\end{eqnarray*}
as explained in Fernando \cite{Fer:prag}.}
The preceding discussion then yields
\medskip
\noindent
{\bf Proposition 10}.
{\sl The equivalence $\equiv_{\cal M} \cap \equiv^{\cal M}$
is a congruence relative to $^\wedge$.
In particular, the implications
\[
\frac{
\theta \equiv^{\cal M} \rho \ \ \
\theta \equiv_{\cal M} \rho \ \ \
\varphi \equiv_{\cal M} \psi}{
\theta ^\wedge \varphi
\equiv_{\cal M}
\rho ^\wedge \psi}
\ \ \ \ \ \ \ \ \
\mbox{ and } \ \ \
\ \ \ \ \ \
\frac{
\theta \equiv^{\cal M} \rho \ \ \
\varphi \equiv^{\cal M}
\psi \ \ \
\varphi \equiv_{\cal M}
\psi}{
\theta ^\wedge \varphi
\equiv^{\cal M}
\rho ^\wedge \psi}
\]
hold for all $\theta,\rho,\varphi$ and $\psi \in \Phi_0$.\/}
\medskip
Next, let us bring into the picture a context-dependent
disambiguation $i$.
Replacing $^\wedge$ by $^{\wedge_i}$,
the equivalence
$\equiv_{\cal M}$ on $\Phi_0$ extends
to an equivalence $\equiv_{{\cal M},i}$
on $\Phi$
\begin{eqnarray*}
\varphi \equiv_{{\cal M},i} \psi
& \mbox{ iff } &
(\forall \theta \in \Phi_0) \
(\theta ^{\wedge_i} \varphi \in \Phi_{\cal M}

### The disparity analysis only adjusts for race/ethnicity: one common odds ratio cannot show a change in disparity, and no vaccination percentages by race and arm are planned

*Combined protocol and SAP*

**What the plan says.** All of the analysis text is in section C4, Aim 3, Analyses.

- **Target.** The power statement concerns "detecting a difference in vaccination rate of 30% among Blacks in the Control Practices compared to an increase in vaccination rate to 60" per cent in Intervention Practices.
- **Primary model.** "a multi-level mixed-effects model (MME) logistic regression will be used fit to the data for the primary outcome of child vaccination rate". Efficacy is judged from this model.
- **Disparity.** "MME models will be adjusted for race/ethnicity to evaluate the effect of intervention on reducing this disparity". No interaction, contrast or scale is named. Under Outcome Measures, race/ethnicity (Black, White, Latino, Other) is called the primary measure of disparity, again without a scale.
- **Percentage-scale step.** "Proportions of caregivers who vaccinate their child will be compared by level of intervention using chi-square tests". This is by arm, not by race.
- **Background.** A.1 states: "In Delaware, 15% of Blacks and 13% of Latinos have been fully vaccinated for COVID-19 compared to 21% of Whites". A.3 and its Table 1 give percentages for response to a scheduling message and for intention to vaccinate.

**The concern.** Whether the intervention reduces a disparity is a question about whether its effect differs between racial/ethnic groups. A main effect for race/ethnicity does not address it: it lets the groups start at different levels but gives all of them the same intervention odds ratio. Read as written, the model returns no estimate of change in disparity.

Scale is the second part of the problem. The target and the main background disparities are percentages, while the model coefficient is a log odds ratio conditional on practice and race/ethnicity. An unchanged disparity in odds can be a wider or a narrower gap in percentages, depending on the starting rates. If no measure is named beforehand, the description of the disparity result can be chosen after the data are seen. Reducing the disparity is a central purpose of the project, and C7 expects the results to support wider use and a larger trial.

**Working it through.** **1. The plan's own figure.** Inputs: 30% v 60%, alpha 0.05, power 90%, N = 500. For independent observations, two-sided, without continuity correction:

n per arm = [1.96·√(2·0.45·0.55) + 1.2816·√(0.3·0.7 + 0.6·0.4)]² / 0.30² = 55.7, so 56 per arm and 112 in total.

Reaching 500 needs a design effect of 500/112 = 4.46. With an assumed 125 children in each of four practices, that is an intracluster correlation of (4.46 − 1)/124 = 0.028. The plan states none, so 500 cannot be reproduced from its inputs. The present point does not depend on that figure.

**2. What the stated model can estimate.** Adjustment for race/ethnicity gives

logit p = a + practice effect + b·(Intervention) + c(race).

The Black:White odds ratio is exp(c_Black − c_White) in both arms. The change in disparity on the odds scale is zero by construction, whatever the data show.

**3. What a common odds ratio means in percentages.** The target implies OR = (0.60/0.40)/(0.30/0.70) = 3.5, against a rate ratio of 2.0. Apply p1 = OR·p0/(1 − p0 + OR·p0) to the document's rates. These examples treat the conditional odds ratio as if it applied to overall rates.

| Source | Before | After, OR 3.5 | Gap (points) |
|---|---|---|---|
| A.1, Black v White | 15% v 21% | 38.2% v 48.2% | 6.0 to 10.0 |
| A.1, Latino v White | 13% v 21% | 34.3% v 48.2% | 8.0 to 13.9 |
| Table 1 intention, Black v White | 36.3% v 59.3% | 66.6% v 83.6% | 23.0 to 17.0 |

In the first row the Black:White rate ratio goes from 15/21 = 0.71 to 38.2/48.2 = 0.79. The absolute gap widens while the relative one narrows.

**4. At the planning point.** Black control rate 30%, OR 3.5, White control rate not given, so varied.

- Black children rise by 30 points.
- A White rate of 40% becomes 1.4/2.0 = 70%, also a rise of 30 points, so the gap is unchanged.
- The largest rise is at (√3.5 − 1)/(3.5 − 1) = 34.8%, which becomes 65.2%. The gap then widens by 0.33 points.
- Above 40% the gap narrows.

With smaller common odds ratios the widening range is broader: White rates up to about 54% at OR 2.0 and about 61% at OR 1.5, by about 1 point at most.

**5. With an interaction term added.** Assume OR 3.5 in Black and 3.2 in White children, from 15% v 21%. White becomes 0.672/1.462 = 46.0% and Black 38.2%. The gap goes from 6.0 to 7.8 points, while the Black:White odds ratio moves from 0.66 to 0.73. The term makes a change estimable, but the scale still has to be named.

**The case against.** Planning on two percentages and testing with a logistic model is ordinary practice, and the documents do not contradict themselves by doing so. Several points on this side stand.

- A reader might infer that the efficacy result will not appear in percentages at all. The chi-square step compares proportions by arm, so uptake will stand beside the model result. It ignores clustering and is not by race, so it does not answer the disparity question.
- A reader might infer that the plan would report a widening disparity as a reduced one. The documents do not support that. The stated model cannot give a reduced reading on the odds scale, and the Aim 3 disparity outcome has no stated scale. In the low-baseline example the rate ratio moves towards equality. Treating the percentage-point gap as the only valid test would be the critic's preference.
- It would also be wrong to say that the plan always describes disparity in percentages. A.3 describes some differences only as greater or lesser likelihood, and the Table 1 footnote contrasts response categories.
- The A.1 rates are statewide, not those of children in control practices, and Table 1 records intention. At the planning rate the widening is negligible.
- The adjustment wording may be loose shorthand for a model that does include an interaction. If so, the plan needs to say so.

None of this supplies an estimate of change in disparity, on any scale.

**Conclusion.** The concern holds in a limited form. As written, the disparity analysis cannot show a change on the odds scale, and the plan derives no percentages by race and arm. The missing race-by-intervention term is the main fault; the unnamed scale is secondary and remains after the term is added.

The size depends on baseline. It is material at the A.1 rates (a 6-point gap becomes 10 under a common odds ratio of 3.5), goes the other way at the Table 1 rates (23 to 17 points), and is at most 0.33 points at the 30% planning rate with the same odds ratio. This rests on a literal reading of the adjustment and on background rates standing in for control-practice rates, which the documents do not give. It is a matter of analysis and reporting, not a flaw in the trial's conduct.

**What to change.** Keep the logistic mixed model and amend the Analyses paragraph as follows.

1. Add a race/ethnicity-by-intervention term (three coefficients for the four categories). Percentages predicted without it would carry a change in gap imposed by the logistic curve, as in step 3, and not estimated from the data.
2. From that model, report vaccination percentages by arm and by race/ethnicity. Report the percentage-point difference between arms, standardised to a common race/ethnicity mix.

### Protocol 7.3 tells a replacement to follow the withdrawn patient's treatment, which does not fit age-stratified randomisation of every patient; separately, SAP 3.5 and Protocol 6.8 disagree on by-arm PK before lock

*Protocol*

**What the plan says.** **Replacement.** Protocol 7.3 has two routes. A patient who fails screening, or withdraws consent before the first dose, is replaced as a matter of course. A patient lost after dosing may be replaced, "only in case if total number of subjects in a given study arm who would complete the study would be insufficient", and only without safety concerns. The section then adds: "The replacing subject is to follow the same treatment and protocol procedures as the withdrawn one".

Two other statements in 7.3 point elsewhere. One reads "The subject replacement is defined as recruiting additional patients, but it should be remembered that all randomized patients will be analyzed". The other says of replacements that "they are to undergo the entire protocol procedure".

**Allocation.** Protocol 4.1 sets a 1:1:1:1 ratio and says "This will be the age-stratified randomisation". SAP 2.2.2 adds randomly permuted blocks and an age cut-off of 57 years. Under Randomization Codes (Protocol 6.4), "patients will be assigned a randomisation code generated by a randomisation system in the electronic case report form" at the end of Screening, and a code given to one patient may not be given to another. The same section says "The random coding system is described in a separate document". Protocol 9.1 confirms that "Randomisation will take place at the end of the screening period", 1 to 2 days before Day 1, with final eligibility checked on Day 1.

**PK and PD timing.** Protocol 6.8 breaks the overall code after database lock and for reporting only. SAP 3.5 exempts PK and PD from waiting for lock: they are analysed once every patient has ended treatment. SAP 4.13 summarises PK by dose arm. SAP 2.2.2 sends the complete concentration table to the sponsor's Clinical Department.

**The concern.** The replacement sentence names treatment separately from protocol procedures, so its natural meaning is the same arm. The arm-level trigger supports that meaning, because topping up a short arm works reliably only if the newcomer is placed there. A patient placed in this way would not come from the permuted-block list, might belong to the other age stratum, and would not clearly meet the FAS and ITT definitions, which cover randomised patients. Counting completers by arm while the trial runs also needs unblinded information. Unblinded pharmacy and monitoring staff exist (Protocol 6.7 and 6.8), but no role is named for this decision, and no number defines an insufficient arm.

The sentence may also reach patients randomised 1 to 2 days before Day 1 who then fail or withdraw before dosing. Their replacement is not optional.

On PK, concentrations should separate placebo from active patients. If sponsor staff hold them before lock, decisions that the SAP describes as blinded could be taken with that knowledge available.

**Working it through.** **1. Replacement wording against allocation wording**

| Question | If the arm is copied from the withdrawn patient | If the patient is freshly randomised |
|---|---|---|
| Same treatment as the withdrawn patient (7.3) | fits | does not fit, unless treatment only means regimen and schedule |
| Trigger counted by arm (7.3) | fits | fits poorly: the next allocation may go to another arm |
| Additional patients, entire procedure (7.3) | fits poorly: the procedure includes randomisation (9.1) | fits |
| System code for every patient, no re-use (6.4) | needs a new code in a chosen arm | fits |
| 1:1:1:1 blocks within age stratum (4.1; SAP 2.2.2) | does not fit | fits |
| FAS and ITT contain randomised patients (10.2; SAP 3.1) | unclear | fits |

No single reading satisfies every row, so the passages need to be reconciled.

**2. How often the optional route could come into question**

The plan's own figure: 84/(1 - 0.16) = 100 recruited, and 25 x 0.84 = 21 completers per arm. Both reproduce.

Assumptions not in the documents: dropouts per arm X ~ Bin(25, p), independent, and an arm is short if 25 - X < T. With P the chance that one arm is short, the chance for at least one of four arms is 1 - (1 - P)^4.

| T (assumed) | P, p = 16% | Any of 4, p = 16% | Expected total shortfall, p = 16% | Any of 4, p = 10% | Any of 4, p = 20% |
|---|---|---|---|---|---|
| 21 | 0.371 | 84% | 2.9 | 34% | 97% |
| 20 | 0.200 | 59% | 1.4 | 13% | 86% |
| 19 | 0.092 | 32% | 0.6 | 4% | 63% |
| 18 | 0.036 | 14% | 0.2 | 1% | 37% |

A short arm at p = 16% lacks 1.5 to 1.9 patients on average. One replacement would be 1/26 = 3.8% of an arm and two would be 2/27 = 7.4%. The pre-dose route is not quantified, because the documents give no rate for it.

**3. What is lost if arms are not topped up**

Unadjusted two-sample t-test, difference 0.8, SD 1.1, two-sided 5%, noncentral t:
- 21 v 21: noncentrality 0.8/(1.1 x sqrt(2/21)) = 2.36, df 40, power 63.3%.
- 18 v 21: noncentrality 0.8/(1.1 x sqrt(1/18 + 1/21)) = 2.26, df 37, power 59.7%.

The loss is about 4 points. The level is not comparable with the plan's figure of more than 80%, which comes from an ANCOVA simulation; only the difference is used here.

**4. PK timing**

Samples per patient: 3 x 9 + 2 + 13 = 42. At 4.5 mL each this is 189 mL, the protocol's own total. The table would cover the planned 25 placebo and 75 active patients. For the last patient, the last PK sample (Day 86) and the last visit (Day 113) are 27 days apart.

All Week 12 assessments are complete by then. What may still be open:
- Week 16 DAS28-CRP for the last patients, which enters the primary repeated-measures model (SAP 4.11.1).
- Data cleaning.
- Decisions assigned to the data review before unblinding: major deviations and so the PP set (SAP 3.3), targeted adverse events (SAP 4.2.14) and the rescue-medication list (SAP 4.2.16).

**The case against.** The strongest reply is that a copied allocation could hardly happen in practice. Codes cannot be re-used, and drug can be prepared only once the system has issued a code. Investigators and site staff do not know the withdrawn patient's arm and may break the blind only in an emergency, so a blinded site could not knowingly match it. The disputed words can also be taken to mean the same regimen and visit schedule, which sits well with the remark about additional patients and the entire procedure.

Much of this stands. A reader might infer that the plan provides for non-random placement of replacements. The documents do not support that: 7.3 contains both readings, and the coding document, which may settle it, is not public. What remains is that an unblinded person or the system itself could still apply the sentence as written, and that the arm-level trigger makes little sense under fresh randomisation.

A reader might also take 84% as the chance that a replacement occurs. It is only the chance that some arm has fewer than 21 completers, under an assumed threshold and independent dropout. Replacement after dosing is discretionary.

\mbox{ iff }
\theta ^{\wedge_i} \psi \in \Phi_{\cal M}) \ .
\end{eqnarray*}
\medskip
\noindent
{\bf Proposition 11}.
{\sl Given a normal relation $R$ on $\Phi$,
let $i^R$ be the context-dependent [sic] disambiguation
that maps every unambiguous formula to $R$.
Then, the equivalence $\equiv_{{\cal M},R}$ (from the previous section)
is identical to the equivalence $\equiv_{{\cal M},i^R}$
---
\begin{eqnarray*}
\varphi \equiv_{{\cal M},i^R} \psi
& \mbox{ iff } &
\varphi \equiv_{{\cal M},R} \psi
\end{eqnarray*}
for all $\varphi$ and $\psi \in \Phi$.\/}
\medskip
\noindent
As for the equivalence $\equiv^{\cal M}$, the point
is to extend the bounded quantification on $\Phi_0$ to
$\Phi$. That is, let
$\equiv^{{\cal M},i}$ be the equivalence on $\Phi_0$ given by
\begin{eqnarray*}
\theta \equiv^{{\cal M},i} \rho